Putting up some pictures, and allowing myself to have candles and lamps brings me immense joy and comfort.
I have always been sensitive to bright light, but never gave thought to a lamp because it would technically just be excess since it was not needed. We always had an overhead light turned on by a wall switch.
However, as I began to allow candle holders and candles to carefully be placed in our home, I realized I could also get that lighting effect with a few lamps.
I remember watching the movie, “You’ve Got Mail”, with my Mom last fall for the umpteenth time and realized all of the lamps of the character Kathleen Kelly’s home. I loved it!
The clutter was a bit much but the coziness of her lamps made me realize that I did not need to worry about a burning candle in the next room just get a few lamps to let our home glow.
Note: I do not own the copyrights to these photos from the scenes of the movie You’ve Got Mail.
This has not only made our warm white walls, yes, there is such a thing ( Valspar’s Du Jour paint color: it has grey undertones) gleam and feel like a warm latte, not stark and sterile, but oh so clean.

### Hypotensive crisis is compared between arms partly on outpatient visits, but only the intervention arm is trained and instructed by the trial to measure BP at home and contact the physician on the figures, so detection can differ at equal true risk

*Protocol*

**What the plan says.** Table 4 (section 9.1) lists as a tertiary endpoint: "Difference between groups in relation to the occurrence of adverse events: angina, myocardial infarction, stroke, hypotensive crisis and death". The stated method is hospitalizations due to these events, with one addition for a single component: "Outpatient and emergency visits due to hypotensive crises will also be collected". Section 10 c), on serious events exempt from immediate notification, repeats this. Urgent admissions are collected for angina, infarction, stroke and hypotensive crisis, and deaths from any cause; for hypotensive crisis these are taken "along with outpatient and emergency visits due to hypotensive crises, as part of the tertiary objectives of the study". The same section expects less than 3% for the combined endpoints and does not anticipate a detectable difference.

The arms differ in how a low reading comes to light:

The Ways That Lamps And Minimalism Have Illuminated Our Lives
So, six years later after my massive declutter and a move across the country, we are finally finding our balance.
I have a lot more clothes now, that alone brings me joy.
I am learning to sew from a good friend who can make her own clothes that would fly off the racks at Nordstroms.
I write now and it helps my heart to understand myself better and to face the fear of public writing.
I love the things in my home and they serve us well.
We hang a few pictures, own a bookshelf, reading chairs, lamps, throw rugs and pillows and decorate small bits in honor of the season changing and the balance feels great.
Here are some of the spaces of my home in perfect still posture mode.
Click on a photo to scroll through them and get a comment on each one.
Our home is more about function, comfort, and meaningfulness now more than ever. This is not to say that clutter creep does not try to enter and must be dealt with but it helps to know that when the lamps and candles are lit, clutter is never attractive no matter the light so, it is the motivation that drives me to keep a tidy, uncluttered home.
More than the stuff in our home, we invite friends over to share meals, talk and throw simple parties that allow our home to be filled with love, laughter, tears, real talk and lots of hugs.
This is what HOME is truly about and without the illumination of someone saying, you need to have a meaningful life with less so that you can focus on what matters I would be filtering through piles of junk and wondering why I am stressed.
Sometimes we lose our way amongst the voices that say more, and we interpret it as more stuff instead or more loving, living and giving.
Listen to your heart and if that is cluttered, start there.
Live frugally, be kind, have fun and repeat.
Adapt Your Adaptations